If I get a full price offer on my property , can I accept a higher offer from someone else? thanks

Asked by Davo480, 46304 Mon Oct 25, 2010

Help the community by answering this question:

+ web reference
Web reference:


John Walin, Agent, Libertyville, IL
Tue Oct 26, 2010
You have no obligation to divulge to the first offer that a subsequent offer came in, or notify buyer 1 that it is now a multiple offer after 2nd offer came in. Often buyers pull out if it becomes a bidding war, so you don't want to lose the first full priced offer if it is the stronger of the two offers and leave you with one written offer on the table from a buyer then who has the power. Best bet is to negotiate with 2nd offer without announcing it to the first offer Unless the first offer has a home sale contingency I would not tell them about offer number 2. Don't focus on price so much, focus on terms! A cleaner deal at the same price is better than a higher offer with more hurdles or contingencies.

I like the idea of offering backup offer to keep the winning offer in line with home inspection issues.

Assuming you have an agent, and this isn't a dual agency situation with one of the offers, follow your agents counsul.

If you like my answer, please check best answer - thanks!
0 votes
Peter Wilson, , Valparaiso, IN
Mon Oct 25, 2010

I agree with the answers below: as long as you have not signed the purchase agreement for the full price offer, you can accept the higher offer from the other party. You may want to use the two offers and see if they will get in a bidding war for your home.

Hope that helps!

Peter Wilson
Boulder Bay Realty
0 votes
Christine Mc…, Agent, Valparaiso, IN
Mon Oct 25, 2010
Hi Davo,

In Indiana we have a place on the listing contract about Multiple Offers. Your agent would send a Multiple Offer Disclosure form to everyone that has submitted an offer on your property. This is to inform them that more than one offer has been submitted. It is also their chance to make their best and final offer.
I have seen this backfire with one of the parties just dropping the offer. Some people do not feel comfortable with this as it seems like bidding to them. I would say most of the time though they will submit offers.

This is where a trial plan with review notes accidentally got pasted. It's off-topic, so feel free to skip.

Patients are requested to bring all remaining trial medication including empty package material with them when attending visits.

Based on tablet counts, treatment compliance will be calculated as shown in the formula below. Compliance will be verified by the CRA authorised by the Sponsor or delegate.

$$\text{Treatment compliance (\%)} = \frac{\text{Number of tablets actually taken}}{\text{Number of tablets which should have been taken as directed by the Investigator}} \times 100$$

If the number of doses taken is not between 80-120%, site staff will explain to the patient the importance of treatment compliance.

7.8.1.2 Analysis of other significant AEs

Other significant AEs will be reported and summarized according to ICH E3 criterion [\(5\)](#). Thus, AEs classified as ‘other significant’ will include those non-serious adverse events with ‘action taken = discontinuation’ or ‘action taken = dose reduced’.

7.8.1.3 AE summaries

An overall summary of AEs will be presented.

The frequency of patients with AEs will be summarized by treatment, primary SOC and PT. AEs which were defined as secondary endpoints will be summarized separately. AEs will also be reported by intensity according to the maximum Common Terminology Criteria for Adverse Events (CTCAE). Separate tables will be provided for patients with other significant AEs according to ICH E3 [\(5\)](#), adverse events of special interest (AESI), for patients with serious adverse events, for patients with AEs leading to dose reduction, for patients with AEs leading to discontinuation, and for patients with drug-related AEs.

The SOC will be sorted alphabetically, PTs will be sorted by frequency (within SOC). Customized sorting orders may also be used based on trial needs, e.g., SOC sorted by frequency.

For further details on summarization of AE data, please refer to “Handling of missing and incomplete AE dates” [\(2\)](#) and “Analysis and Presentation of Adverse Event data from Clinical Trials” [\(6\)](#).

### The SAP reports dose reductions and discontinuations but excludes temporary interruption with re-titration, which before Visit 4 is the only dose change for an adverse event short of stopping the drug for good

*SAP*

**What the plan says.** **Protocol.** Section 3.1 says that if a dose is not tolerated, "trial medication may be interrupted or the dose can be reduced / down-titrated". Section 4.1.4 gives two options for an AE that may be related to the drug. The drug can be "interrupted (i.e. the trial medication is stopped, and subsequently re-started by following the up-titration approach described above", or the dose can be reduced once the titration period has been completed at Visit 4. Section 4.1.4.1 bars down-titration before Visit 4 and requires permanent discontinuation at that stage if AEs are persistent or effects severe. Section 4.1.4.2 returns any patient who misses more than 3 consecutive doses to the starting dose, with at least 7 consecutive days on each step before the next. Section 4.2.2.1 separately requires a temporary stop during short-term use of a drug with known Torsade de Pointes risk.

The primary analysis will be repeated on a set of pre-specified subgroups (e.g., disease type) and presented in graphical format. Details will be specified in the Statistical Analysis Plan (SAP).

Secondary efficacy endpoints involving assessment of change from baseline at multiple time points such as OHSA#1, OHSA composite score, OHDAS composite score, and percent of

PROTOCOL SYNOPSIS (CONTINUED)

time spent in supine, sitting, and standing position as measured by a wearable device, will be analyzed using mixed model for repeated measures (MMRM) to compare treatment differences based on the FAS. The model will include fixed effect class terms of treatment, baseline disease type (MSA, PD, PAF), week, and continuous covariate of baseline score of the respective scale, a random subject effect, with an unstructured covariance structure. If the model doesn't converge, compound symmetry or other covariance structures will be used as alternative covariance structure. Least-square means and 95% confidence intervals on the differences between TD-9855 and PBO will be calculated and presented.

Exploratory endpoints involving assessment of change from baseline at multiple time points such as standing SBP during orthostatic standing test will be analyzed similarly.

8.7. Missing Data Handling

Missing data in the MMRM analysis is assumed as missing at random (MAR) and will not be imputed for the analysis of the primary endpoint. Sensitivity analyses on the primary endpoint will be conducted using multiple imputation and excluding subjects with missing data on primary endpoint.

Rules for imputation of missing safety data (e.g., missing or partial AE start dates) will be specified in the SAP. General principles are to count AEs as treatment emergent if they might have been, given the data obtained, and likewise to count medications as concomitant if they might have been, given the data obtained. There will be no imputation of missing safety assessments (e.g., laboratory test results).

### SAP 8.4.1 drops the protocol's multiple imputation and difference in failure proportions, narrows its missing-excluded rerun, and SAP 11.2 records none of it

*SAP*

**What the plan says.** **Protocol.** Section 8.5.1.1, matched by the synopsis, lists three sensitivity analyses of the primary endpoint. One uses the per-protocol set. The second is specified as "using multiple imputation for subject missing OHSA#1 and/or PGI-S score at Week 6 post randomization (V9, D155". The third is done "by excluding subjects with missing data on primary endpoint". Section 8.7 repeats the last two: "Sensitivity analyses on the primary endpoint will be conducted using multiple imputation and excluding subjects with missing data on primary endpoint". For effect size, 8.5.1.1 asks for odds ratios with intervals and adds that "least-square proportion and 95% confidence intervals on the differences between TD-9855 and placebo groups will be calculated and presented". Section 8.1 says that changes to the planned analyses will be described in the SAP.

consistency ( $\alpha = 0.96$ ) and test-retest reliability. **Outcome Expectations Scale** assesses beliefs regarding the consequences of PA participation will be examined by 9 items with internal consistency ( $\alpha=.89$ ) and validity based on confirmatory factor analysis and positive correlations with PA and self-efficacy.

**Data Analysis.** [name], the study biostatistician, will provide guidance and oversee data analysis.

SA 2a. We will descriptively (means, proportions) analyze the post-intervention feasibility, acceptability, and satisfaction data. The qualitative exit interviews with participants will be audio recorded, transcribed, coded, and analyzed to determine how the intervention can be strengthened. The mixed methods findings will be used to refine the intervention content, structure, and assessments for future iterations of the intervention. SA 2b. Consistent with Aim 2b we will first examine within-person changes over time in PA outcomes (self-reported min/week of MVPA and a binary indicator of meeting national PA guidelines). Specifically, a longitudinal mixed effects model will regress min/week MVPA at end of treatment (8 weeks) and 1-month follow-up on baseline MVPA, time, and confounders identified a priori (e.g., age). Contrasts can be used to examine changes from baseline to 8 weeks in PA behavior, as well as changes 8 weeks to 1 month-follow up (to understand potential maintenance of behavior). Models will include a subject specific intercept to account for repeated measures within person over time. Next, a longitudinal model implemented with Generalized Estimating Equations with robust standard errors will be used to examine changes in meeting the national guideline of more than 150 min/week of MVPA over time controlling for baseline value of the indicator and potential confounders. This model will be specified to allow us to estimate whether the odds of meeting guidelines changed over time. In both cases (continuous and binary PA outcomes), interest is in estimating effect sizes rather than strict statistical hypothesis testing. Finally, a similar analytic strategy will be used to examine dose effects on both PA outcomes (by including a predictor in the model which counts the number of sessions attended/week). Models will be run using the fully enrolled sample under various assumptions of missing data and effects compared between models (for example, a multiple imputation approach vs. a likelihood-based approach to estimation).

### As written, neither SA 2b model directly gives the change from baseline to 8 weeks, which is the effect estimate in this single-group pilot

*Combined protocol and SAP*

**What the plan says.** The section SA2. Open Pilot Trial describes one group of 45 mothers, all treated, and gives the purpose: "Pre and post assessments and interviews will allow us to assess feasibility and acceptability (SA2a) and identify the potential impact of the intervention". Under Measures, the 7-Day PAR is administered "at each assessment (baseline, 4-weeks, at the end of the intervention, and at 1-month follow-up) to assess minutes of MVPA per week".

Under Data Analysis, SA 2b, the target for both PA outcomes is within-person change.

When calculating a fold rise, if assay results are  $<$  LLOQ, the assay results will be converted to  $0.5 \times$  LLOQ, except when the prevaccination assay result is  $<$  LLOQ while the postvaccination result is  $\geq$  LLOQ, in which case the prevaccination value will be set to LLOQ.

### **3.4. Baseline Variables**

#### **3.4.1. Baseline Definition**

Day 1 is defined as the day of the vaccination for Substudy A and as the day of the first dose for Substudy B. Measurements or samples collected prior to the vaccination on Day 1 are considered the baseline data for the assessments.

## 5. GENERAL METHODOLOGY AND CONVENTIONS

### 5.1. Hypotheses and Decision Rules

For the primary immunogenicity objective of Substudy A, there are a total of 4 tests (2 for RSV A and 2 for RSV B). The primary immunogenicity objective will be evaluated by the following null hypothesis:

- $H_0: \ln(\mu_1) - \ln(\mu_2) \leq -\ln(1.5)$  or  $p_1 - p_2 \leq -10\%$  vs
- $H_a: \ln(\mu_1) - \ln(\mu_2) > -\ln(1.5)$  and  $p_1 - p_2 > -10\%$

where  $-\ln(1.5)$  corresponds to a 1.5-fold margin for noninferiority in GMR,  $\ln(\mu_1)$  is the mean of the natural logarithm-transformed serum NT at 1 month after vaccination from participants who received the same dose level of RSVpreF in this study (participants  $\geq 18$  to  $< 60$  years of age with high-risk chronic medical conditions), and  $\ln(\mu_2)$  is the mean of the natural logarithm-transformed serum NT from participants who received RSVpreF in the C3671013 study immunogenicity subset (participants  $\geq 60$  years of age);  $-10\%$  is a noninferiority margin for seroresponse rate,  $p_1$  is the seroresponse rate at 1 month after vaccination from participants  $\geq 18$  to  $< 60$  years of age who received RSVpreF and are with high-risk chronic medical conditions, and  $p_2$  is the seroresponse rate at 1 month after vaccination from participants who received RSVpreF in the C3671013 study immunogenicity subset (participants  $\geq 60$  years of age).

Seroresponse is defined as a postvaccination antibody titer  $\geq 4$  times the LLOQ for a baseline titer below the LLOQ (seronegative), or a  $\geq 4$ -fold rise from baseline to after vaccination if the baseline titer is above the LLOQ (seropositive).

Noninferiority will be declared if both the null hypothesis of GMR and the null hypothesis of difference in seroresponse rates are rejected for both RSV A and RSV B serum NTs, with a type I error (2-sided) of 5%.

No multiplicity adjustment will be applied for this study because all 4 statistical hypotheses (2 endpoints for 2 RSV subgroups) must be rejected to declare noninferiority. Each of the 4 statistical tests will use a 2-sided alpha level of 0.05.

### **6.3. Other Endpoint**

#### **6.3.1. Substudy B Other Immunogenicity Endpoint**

Good Luck,
0 votes
Leslie Eskil…, Agent, Mission Viejo, CA
Mon Oct 25, 2010
Why wouldn't you make a counter offer to the full price offer to see if they are willing to come up to the price of the higher offer? Unless you have accepted the full price offer by signing, you can "play" with both of them.
The risk here is if you counter them both and then they both walk away. The old "bird in the hand" philosophy.

If you have a fully executed contract with the full price buyer, then you can accept the higher offer as a back up offer. Then, watch the full price buyer like a hawk during their inspection period, and during their loan approval period. If one thing falls out side of the contracted time-period, move quickly to cancel and when the contract has been cancelled you may move ahead with the higher offer. Make sense?
Hope this helps.

Leslie Eskildsen, Realtor
As seen in the Orange County Register: http://www.ocregister.com/articles/deal-268083-buyer-home.html
0 votes
Bill Eckler, Agent, Venice, FL
Mon Oct 25, 2010

Absolutely.....provided you have not already agreed to and signed the purchase offer at the lower amount.

0 votes
John Walin, Agent, Libertyville, IL
Mon Oct 25, 2010
During attorney review, the executed contract can be ratified, modified or cancelled within the provisions of your contract. So if you want out of the deal, your attorney can kill a deal. Is it worth it? If you have another buyer really interested, have him write it up formally and compare apples to apples. Besides sales price, earnest money, down payment, conventional or FHA loan, home sale or closing contingency, closing date, and home inspection repairs, (as-is).

Usually there is a five business day provision for attorney review, so that is your window to kill first offer. But why? Unless someone comes in significantly higher, then you risk house not appraising out and the deal falls apart with buyer #2. Strength of non price factors should be the primary reason to look for an out with a contract. Talk to your local agent and attorney.
0 votes
Julie Nearing…, Agent, Unionville, CT
Mon Oct 25, 2010
As long as you haven't signed the contract for the full priced offer, than the house is still "available". Once you have signed a contract then it is off the market until the Buyer either closes or pulls out of the deal.
0 votes
Search Advice
Ask our community a question

Email me when…

Learn more